"The Sentimental Education" is an absolutely brilliant novel. That Flaubert's most famous and most highly regarded novel is "Madame Bovary" is astounding to me. That novel has many failings, whereas "Education" has none. The writing is the best you'll ever read, the story is touching and deep and rich, the charcters wonderfully drawn. And the last paragraph in the novel is both hilarious and endearing, and makes it a novel that is brilliant to the very last word. I can not recommend this novel highly enough. It is somewhat of an overlooked masterpiece (overshadowed by the lesser "Bovary"). One critic said that the reason "Forrest Gump" (the movie version) did so well was that "it dealt wonderfully with unrequited love, something we can all relate to." Well, "Education" is about unrequited love, and it deals with it with 100 times the power that "Forrest Gump" did. The novel also includes a revolution and the Parisian social world. "THE SENTIMENTAL EDUCATION" HAS EVERYTHING!!! When Woody Allen listed the "things that make me happy to live," one of the things he listed was "`The Sentimental Education' by Gustave Flaubert."
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Format: Paperback
Sentimental Education follows Frédéric Moreau as he leaves his provincial school, full of idealistic vigor, and travels to Paris to make his mark. As a young member of the middle class, Frédéric is able to move from the parlors of the libertarian petit bourgeois to aristocratic salons as his ego and ambition expand.

Set against the backdrop of the July Monarchy and the 1848 revolution, the novel deconstructs Frédéric’s idealism through the influence of money, love, lust and ambition. Three relationships in particular serve as lenses to study Frédéric’s shifting character; his romantic, distant love for the married Mme Arnoux; his lust for Rosanette, the ‘Marshall’; and his self-serving affair with the grand Mme Dambreuse. Each new relationship strips away a quantity of Frédéric’s innocence even as it adds heft to his experience and confidence.

Flaubert was a courageous writer and his decision to depict Frédéric’s flaws so scrupulously bears this out, not least as Sentimental Education is widely considered to be somewhat autobiographical. Its influence on the ‘coming of age’ genre is obvious but unlike later novels, its emphasis is on the corrupting effect of life and, ultimately, it celebrates the naïve innocence of youth (even if that celebration is wistfully nostalgic).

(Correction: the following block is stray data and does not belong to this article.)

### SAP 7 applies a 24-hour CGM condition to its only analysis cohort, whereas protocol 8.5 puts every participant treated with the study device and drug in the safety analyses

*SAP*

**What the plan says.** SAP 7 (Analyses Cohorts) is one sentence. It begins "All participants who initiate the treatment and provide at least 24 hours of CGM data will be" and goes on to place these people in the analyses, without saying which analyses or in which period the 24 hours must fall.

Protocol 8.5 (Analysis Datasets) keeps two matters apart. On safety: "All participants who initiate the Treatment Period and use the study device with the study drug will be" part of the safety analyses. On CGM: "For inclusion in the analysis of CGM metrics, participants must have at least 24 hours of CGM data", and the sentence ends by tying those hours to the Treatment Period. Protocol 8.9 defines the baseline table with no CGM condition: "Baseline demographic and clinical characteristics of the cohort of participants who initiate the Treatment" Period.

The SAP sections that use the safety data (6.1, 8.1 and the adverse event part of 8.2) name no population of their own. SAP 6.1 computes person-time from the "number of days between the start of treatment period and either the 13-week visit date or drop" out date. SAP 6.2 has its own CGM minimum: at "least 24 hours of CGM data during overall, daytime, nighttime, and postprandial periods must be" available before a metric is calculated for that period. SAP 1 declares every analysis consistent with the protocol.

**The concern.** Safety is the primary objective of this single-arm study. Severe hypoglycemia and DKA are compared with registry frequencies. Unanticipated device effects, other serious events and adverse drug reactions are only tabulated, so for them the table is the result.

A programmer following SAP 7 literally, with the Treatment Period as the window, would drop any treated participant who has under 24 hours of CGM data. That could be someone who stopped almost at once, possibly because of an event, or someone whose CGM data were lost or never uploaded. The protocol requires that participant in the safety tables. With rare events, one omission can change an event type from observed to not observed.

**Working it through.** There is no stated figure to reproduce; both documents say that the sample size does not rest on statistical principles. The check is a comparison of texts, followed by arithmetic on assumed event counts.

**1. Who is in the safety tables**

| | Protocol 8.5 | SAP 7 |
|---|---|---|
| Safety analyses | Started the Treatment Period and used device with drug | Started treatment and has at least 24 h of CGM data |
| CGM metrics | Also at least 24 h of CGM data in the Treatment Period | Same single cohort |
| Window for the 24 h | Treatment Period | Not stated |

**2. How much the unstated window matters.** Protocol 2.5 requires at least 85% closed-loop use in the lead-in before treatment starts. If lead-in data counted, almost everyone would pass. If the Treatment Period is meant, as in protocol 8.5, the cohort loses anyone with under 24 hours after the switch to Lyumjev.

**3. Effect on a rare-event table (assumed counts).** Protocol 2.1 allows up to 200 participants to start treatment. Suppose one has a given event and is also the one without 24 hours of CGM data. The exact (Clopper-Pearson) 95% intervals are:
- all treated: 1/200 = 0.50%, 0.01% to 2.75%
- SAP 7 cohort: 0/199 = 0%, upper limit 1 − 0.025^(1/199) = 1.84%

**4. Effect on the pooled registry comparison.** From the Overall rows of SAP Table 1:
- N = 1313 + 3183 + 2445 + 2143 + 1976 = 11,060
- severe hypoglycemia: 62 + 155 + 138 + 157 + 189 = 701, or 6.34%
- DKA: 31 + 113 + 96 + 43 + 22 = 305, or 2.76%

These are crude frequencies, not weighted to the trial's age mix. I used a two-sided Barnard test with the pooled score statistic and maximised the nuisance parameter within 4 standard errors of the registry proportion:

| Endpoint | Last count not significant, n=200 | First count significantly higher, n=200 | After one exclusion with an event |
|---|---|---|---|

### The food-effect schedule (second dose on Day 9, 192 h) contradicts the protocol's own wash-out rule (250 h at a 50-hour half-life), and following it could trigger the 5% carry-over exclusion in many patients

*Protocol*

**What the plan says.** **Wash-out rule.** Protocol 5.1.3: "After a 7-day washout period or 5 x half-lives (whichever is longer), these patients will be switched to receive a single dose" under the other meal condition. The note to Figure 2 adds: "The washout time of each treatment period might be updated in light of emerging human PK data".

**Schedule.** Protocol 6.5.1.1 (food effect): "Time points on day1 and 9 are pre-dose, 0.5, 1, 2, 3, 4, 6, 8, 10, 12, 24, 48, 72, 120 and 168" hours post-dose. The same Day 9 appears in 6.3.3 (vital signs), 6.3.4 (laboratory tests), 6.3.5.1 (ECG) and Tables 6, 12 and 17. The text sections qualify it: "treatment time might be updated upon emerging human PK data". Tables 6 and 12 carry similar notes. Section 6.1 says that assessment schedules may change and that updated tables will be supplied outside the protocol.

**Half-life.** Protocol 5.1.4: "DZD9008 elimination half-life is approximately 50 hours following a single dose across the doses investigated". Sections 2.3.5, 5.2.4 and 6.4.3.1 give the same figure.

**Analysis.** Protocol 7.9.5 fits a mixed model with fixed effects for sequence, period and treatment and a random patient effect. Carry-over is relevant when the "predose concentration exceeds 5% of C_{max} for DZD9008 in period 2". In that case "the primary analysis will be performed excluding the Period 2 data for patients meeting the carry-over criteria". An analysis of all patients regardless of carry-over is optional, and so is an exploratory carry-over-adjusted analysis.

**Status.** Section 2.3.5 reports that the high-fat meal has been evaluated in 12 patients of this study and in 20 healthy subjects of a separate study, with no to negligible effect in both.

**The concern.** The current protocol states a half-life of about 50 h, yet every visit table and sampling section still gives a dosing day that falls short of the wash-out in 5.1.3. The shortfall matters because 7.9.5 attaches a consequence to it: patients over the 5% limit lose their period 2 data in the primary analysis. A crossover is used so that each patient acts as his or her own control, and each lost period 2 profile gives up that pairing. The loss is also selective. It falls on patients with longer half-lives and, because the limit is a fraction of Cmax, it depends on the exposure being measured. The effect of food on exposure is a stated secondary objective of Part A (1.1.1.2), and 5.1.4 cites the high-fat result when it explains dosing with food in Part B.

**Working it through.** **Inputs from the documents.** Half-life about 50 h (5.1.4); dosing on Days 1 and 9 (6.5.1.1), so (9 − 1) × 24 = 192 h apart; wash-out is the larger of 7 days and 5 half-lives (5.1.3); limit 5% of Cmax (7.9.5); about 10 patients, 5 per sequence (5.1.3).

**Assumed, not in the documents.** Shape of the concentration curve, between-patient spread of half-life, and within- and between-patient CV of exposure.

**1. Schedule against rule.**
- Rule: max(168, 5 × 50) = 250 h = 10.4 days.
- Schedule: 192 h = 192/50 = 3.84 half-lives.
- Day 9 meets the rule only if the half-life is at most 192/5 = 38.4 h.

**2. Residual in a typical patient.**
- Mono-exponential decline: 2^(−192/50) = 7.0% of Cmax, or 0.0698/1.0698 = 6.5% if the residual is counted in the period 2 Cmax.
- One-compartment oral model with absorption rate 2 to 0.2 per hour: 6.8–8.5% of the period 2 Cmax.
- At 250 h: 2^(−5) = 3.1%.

It’s impossible not to compare Sentimental Education to its predecessor Madame Bovary. Both chart the lives of their flawed central characters through their disaffections – one starved of external stimulus and corrupted by her own inner life, the other stained by all of the temptations of the metropolis. As such, the two novels work very well as thematic counterparts.
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Format: Paperback
I agree with a reviewer before me that this masterpiece is overshadowed by Bovary and, for the life of me, I can't understand why. The main character is better, Emma Bovary's complaints do little to outshine Frederic Moreau's idle lifestyle. It's wonderful--the language, the descriptions and, most of all, the way in which Flaubert can make the reader see how utterly wretched the "upper class" lifestyle is. Excellent, from beginning to end.
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Format: Paperback Verified Purchase
it took me some 30-40 pages to get into the story as Flaubert puts many characters in the story without really introducing them, you get to know them bit by bit. Main character Frédéric really is a helpless case, falling in love with married woman, a prostitue and then even rich widow that he seduces even before her husband was dying.
The story jumped from one place to the other but it is so cleverly and well written that it did not matter to
good read and indeed better than Madame Bovary